Findings reveal that the majority of participants were aware of the importance of healthful food choice to reduce risk of disease or to promote health. However, positive attitudes toward healthy eating do not necessarily lead to healthy eating choices. Many participants attested that they are not ready to compromise other food choice motives such as taste, convenience, price, mood, familiarity or ethical concern for health benefits in making food-related decisions. Besides, results show that healthiness is perceived by intrinsic and extrinsic food cues, nutritional information and production methods in particular. Dimensions such us “natural”, “nutritious”, “vitamin and mineral”, “low fat”, “fresh”, and “organic” are used to judge food’s healthfulness. Moreover, results show that personal characteristics influence perceived healthiness. Gender has a clear predictive value in health perception. Similarly to literature women report being more health conscious and reveal that they read nutrition labels more often than men. Personality traits can also be cognitive predictors of health behaviors.
Respondents associate “healthy foods” to personal characteristics such us health value, selfefficacy and health beliefs. Finally, when defining functional foods and presenting a set of pictures of different functional foods with different health claims as stimulus to participants, various impressions emerged. As the concept of functional foods still unclear because of the large variety of products marketed under this designation and as it is hard for consumer to verify the promised health effects, many contradictory attitudes emerged from the discussions. While functional foods were perceived as necessary, as a part of a healthy diet and as food products that offer health rewards, several mistrustful and suspicious statements were made concerning the safety of these foods, the confidence in their promised health effects and the possibility that they may be inferior in taste. Consequently, six attitude’s dimensions toward functional foods were discerned in focus groups and in-depth interviews including perceived reward from using functional foods, confidence in functional foods, necessity for functional foods, functional foods as a part of healthy diet, risk effects of functional foods and taste of functional foods in comparison to conventional foods.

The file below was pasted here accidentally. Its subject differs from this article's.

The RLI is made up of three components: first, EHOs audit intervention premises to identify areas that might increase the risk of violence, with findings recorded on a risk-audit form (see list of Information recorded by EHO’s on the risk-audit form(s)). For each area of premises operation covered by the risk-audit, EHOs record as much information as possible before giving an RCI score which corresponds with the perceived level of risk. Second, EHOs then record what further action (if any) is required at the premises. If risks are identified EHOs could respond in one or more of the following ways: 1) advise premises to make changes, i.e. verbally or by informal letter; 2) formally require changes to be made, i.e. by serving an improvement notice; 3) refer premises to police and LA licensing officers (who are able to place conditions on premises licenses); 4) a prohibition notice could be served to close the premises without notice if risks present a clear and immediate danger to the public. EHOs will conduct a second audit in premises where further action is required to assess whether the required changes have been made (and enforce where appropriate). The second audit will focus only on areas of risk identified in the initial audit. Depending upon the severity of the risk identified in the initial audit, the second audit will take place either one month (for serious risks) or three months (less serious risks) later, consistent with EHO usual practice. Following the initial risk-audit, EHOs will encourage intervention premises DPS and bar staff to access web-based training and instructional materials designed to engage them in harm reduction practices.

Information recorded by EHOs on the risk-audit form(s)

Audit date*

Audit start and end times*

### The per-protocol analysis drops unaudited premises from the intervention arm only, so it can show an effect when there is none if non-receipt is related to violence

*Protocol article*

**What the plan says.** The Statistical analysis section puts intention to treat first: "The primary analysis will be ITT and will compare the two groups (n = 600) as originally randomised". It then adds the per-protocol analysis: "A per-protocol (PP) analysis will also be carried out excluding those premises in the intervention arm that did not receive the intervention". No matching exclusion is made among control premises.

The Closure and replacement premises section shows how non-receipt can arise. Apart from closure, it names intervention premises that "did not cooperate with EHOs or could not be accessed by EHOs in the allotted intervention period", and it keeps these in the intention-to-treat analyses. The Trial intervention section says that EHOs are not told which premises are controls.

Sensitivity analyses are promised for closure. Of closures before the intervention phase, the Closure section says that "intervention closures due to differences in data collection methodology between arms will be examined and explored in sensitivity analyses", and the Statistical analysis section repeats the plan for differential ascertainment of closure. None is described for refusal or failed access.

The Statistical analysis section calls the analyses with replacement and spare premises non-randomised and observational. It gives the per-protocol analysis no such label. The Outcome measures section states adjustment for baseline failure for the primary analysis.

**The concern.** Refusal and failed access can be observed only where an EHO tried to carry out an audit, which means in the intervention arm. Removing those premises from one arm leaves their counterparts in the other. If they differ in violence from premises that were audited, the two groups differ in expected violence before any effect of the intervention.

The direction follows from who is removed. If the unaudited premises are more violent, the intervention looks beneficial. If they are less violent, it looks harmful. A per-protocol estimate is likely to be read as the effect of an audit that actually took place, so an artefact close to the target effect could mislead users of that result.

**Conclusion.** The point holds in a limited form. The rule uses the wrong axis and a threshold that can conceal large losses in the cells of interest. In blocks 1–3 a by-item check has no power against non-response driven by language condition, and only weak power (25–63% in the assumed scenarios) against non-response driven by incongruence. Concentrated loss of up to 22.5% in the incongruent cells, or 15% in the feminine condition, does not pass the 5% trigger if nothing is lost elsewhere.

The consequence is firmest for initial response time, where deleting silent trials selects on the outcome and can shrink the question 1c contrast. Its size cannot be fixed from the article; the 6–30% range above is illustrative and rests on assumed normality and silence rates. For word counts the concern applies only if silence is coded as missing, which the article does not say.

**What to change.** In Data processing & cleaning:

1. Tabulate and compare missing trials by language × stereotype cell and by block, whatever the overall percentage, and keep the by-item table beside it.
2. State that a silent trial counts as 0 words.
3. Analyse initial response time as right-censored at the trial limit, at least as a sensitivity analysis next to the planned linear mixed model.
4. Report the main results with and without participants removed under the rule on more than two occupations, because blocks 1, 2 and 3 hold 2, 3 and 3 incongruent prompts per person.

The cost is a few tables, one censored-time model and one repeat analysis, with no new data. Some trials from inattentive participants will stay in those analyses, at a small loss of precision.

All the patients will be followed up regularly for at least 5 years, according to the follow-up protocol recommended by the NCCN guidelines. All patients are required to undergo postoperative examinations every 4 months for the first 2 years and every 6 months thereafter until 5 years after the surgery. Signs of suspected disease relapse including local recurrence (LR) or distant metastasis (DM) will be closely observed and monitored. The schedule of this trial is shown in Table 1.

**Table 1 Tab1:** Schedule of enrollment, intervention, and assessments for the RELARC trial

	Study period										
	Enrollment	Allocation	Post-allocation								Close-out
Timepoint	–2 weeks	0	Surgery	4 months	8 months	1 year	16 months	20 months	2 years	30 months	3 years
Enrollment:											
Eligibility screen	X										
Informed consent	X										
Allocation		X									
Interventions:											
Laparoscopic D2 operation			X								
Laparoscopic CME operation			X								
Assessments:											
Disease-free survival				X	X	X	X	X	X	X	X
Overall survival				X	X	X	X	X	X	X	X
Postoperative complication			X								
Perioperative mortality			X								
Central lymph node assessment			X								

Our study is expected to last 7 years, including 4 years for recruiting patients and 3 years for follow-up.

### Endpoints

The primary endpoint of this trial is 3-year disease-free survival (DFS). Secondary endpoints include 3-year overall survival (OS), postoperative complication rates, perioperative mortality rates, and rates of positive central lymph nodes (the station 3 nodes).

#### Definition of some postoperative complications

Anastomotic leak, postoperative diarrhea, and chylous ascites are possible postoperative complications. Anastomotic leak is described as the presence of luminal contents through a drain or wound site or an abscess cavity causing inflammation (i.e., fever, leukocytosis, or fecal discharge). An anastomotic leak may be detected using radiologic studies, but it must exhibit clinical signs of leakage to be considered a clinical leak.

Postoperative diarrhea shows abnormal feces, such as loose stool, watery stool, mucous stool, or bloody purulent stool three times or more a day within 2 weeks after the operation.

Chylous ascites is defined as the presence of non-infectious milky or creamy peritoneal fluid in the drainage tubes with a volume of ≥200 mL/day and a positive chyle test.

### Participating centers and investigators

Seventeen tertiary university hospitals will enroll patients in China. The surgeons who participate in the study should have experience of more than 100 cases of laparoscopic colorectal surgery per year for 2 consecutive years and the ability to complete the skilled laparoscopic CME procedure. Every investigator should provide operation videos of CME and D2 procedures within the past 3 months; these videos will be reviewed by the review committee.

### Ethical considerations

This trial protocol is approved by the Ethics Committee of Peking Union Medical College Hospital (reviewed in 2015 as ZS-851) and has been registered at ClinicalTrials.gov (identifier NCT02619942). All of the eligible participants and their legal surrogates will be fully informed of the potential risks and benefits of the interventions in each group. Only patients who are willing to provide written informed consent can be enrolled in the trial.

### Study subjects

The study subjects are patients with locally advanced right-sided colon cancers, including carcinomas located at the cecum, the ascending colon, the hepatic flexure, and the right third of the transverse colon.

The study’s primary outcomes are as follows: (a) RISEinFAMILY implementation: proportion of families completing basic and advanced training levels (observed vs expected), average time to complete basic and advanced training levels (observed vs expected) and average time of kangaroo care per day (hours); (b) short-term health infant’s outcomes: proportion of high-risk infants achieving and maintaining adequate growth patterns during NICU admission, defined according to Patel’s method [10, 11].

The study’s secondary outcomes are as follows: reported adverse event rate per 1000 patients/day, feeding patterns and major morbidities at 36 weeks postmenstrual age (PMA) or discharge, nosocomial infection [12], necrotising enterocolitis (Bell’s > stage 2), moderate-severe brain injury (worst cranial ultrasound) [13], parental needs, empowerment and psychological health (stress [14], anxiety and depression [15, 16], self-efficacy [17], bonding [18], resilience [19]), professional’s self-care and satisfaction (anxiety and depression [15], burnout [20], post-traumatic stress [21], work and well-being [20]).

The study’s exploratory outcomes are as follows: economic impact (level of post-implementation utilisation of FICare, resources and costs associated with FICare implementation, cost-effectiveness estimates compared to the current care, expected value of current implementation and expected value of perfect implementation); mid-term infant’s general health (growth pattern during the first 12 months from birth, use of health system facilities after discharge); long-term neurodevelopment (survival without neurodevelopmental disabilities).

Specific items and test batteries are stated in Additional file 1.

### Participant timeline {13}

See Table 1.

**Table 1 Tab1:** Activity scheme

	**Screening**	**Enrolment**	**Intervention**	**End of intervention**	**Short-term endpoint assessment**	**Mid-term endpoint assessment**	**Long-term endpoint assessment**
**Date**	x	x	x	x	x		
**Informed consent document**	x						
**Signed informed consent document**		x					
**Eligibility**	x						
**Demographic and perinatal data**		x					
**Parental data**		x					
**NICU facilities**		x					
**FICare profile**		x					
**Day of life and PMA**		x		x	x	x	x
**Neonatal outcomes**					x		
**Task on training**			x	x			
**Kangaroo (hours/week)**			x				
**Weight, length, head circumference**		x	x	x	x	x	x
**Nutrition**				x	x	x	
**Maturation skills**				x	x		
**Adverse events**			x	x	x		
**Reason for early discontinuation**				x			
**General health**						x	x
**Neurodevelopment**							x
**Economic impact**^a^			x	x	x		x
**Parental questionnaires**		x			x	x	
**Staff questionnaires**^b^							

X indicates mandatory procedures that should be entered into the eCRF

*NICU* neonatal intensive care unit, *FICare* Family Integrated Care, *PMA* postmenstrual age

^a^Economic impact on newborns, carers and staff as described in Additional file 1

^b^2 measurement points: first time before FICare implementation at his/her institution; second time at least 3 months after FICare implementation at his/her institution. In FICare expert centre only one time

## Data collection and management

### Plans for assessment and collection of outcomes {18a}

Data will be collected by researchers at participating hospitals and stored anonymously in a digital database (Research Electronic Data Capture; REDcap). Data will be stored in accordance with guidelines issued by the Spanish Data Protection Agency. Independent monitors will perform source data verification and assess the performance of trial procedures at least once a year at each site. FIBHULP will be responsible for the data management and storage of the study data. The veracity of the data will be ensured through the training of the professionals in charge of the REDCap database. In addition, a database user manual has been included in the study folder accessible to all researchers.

Implications to theory, management practice and policy Understanding consumers’ perception of healthiness and attitude toward functional foods is likely to have significant impacts to theory, management practice and policy.
The theoretical framework presents a rich overview on health dimension in food products.
Because of the complexity of food choice, an interdisciplinary approach was adopted. The contributions of cognitive psychology, sociology, consumer research, nutrition science and food technology were examined to understand food healthiness perception and evaluation and to assess the importance of this dimension versus other food dimensions in food choice. The literature review suggests products characteristics and consumer’s background as factors that may influence how healthiness of food is perceived. Product characteristics are related to intrinsic cues such as appearance, color, structure, shape and size and extrinsic cues such as price, brand, country of origin, store, nutritional information and production information.